Besides traditional social media like WeChat, Facebook and Twitter, research demonstrates that the CCP has also increasingly relied on “content farms” (also known as “content mills”) and information saturation (“swarming,” often through automation) to spread dis/misinformation, cause confusion, and embattle a targeted government by forcing it to dedicate large amounts of resources to debunking the false claims. Studies in Taiwan and elsewhere also have shown that for dis/misinformation to be successful, it needs (1) a basis in reality (i.e., existing contradictions within society) and (2) vertical corroboration provided by traditional media. Although there is no perfect prophylactic against such measures, fact-checking apps and media literacy are among the best-known defences at the moment.

If successful, a “fake news” campaign can influence the results of an election in a direction which is favorable to the perpetrator; at the very least, it can undermine confidence in the legitimacy of an election in a way that can also be beneficial to the foreign agent.

To exacerbate the pressure on certain targeted candidates or political parties, the Chinese embassy and consulates across Canada can also issue orders to its United Front elements, such as captive “civil societies” that act at the behest of the CCP, to mobilize and hold protest campaigns. The CCP has already done similar actions over the pushback against Confucius Institutes, for example, or the election of Chemi Lhamo, an ethnic Tibetan, as president of the student union at the University of Toronto.

Cyber attacks against political parties, local governments, Elections Canada websites and other critical sectors can also be utilized as a means to interfere with elections and, as with disinformation, erode public confidence in the integrity of an election.

As mentioned above, the Liberal Party itself, which traditionally has enjoyed cordial relations with Beijing due in large part to its closeness to large businesses, will itself become a target of influence operations by the CCP in the upcoming elections, especially as Beijing knows that the more conservative alternatives in Canadian politics are likely, for ideological reasons, to have even more critical views of Beijing.

Now reviled as a leader who refused to interfere in the affairs of the judiciary in the Meng case, Prime Minister Trudeau will become the object of an intense pressure campaign aimed at his own party. Donors to the Liberal Party within the business community, as well as former leaders of the party who have become captives of the CCP, may be used for leverage against Trudeau. Former prime minister Jean Chrétien’s proposal earlier this month to visit Beijing and negotiate a deal with CCP officials, whereby Meng would be returned to China in return for the release of Kovrig and Spavor – an idea that would ensure the future capture of Canadian nationals whenever Beijing entered into a dispute with Ottawa – illustrated the potential for a serious split within the Liberal Party and how this could be exploited for electoral gain.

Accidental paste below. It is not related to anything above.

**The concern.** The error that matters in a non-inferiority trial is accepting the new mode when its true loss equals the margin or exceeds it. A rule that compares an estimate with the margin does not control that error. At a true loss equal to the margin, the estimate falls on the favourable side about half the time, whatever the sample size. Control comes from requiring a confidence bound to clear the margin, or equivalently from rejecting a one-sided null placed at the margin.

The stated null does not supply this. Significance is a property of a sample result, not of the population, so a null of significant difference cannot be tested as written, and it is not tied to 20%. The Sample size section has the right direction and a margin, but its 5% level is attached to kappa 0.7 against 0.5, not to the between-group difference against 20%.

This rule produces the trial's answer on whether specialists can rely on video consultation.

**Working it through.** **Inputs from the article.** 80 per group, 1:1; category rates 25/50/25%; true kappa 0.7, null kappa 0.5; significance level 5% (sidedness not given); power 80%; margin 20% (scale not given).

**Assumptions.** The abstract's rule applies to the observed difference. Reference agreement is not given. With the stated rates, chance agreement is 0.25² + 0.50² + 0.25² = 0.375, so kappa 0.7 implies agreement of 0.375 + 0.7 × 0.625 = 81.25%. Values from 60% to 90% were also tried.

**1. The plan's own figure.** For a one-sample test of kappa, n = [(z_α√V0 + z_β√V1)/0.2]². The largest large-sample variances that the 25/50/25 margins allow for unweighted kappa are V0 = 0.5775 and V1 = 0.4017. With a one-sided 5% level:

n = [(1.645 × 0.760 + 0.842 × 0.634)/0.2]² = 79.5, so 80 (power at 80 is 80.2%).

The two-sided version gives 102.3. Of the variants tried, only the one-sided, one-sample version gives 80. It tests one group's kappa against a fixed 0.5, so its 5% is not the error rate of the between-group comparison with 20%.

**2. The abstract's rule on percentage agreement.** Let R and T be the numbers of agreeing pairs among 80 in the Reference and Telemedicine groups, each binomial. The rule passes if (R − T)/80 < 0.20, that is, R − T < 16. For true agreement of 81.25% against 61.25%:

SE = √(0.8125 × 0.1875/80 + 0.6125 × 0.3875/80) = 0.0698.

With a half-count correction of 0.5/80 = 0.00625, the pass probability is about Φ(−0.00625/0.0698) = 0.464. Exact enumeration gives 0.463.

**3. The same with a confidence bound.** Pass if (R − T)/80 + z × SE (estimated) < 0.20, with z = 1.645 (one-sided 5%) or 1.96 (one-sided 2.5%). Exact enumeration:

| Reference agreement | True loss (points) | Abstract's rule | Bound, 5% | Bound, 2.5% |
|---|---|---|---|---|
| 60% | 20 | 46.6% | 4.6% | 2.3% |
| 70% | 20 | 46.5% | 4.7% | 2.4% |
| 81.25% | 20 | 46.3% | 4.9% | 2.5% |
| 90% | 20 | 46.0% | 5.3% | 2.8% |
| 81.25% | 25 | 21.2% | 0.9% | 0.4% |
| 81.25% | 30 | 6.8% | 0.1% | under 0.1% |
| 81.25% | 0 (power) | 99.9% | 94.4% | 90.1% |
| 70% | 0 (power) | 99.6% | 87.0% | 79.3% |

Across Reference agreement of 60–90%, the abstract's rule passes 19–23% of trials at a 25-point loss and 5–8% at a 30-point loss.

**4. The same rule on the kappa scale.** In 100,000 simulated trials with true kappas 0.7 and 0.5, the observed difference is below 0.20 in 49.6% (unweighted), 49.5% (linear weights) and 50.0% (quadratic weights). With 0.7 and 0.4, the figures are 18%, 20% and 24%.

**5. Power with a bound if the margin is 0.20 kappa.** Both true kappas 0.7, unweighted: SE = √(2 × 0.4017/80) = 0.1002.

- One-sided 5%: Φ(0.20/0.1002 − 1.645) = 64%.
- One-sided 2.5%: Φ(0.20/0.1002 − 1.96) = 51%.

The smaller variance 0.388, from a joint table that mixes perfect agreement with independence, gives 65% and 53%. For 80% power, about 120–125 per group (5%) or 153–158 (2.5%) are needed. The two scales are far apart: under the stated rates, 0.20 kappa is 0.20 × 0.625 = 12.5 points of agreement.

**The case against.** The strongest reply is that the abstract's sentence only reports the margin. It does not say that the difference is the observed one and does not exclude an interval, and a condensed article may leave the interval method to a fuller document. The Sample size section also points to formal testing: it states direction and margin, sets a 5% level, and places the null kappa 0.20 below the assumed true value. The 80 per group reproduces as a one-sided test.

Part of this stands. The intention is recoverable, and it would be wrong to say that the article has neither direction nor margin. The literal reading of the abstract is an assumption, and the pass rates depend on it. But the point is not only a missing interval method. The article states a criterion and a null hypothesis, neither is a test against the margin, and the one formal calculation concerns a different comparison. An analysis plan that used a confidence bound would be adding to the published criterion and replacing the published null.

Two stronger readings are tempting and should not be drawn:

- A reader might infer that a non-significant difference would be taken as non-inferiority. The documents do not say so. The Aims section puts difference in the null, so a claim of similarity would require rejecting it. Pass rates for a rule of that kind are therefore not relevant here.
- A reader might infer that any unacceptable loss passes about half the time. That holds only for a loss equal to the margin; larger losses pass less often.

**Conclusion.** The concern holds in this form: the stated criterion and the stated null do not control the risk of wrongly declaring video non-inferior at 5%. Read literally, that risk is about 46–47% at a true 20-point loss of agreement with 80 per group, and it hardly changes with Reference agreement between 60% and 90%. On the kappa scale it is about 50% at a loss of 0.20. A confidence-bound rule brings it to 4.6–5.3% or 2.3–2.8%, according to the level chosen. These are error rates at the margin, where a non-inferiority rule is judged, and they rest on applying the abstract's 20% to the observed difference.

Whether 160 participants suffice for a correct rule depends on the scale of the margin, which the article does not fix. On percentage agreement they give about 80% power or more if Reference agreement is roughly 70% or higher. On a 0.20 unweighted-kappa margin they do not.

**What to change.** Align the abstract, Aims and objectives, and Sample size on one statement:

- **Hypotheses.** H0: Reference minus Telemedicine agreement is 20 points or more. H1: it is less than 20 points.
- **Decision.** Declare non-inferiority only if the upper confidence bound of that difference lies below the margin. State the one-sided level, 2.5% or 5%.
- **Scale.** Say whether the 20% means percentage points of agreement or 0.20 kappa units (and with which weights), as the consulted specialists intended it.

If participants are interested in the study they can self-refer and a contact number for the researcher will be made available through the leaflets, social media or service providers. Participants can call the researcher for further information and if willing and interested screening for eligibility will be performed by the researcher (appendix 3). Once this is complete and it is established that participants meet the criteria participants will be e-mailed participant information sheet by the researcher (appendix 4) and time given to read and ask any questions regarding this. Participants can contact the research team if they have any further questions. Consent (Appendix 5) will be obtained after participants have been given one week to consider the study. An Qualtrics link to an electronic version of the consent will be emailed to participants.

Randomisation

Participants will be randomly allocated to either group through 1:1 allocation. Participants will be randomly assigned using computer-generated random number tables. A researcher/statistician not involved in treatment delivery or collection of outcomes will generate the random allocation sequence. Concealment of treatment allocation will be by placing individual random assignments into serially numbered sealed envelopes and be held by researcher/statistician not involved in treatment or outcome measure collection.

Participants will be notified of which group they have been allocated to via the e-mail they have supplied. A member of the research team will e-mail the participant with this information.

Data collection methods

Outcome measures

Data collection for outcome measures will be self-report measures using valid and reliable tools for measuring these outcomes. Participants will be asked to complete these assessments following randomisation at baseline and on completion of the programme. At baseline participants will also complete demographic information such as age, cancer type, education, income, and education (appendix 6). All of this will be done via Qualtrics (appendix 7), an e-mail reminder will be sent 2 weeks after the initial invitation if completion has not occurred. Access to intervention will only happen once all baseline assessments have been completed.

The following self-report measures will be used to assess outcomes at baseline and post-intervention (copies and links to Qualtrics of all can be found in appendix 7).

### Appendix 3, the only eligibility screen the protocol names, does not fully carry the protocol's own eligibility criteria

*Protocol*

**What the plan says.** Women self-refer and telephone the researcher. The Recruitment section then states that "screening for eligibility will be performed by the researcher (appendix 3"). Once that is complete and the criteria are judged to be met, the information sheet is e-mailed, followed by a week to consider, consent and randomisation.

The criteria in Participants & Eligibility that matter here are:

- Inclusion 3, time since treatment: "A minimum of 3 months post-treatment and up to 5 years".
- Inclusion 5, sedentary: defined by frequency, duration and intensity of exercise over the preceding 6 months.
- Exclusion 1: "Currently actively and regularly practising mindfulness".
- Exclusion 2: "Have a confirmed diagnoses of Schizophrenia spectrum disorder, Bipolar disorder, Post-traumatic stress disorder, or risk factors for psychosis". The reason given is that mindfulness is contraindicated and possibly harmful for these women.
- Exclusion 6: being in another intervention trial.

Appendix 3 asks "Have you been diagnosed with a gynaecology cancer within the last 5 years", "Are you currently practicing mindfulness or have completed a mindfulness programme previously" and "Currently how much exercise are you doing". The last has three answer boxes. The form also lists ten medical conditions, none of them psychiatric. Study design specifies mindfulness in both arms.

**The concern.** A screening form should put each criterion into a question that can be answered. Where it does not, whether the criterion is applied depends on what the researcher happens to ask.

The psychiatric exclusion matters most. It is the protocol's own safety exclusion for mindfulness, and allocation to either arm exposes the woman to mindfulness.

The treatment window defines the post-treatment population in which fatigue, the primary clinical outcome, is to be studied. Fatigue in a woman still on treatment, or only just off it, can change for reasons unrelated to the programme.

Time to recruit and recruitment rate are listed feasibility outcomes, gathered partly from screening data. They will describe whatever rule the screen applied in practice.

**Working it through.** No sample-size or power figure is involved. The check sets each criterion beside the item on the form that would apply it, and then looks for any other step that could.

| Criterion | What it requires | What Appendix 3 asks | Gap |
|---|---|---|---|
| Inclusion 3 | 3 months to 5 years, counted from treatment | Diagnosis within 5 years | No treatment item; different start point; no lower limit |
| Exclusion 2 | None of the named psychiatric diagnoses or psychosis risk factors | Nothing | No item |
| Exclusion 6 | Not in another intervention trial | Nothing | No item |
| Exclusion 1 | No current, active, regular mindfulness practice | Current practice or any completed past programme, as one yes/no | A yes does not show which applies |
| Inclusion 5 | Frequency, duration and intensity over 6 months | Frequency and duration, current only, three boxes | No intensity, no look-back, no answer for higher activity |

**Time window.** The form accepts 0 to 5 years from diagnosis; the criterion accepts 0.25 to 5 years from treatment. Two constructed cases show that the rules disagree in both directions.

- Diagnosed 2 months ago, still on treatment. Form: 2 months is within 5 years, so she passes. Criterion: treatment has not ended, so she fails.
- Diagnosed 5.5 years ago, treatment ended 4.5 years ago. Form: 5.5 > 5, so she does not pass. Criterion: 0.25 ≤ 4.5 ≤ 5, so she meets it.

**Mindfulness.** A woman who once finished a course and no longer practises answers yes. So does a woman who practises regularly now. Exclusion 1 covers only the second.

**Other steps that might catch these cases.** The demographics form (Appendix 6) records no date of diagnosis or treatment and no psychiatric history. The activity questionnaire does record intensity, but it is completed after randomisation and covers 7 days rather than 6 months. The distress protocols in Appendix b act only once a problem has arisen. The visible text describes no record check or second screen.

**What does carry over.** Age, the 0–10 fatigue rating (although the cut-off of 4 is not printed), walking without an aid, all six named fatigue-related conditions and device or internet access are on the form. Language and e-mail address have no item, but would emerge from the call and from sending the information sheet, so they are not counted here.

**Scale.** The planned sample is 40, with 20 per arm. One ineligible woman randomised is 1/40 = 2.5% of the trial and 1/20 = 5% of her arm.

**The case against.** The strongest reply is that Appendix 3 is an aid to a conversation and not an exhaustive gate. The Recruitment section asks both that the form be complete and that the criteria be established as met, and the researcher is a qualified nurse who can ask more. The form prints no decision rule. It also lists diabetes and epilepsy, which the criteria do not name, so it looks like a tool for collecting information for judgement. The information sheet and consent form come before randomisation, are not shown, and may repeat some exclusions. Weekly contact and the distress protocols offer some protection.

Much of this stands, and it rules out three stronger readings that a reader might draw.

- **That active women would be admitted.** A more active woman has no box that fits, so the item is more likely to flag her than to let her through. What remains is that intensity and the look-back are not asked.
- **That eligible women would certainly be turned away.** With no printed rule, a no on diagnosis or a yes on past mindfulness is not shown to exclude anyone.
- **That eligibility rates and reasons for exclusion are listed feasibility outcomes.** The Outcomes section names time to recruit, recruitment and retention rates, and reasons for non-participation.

We cannot rule out the possibility that the CCP will seek to buy outright certain candidates with promises of money or lucrative deals at some point in the future.

Whether, and if so to what degree the CCP will seek to interfere with the next elections in Canada remains to be determined. Moreover, to date no study has conclusively demonstrated the extent to which “sharp power” has succeeded in swaying elections in, say, Beijing’s or Moscow’s favor. There is a real possibility that Beijing will somehow seek to shape the elections, especially given the current nadir in the bilateral relationship. Yet one factor in Canada’s favor is that the CCP, as an ideologically driven authoritarian political entity, still fails to understand the workings of democracy, its inherent resiliences and checks and balances, and could ultimately overshoot in a way that backfires against it. Vigilance will be key, and every effort must be made by our intelligence and law-enforcement agencies, the judiciary and other government agencies to track suspected foreign interference and implement appropriate mitigatory measures.

Given the size of the ethnic Chinese communities across Canada and the important role that they play as members of our society, much greater efforts must also be made to combat the disinformation the CCP directs at them through Chinese-language media and social media apps, and to counter the constant intimidation they face at the hands of United Front proxies within their communities as well as Ministry of State Security agents who, under the guise of businesspeople, penetrate their communities, conduct surveillance against them, and threaten their livelihood or family members back home.

In other words, Canada must do its utmost to protect Canadians of Chinese origin, who are full citizens in their own right, against efforts by the CCP to weaponize and use them against our democratic institutions; our agencies should in fact turn to these communities – a large number of them having left China because of their dislike for the CCP – and make greater use of their language abilities, cultural affinities and understanding of the CCP’s modus operandi to learn from them on how we can better combat Chinese interference in Canada’s affairs.

Michael Cole is a Taipei-based senior fellow at the Macdonald-Laurier Institute, senior fellow with the Global Taiwan Institute in Washington, DC, and deputy coordinator of the Prague-based International Committee for Democratic Renewal/Forum 2000 – China Working Group.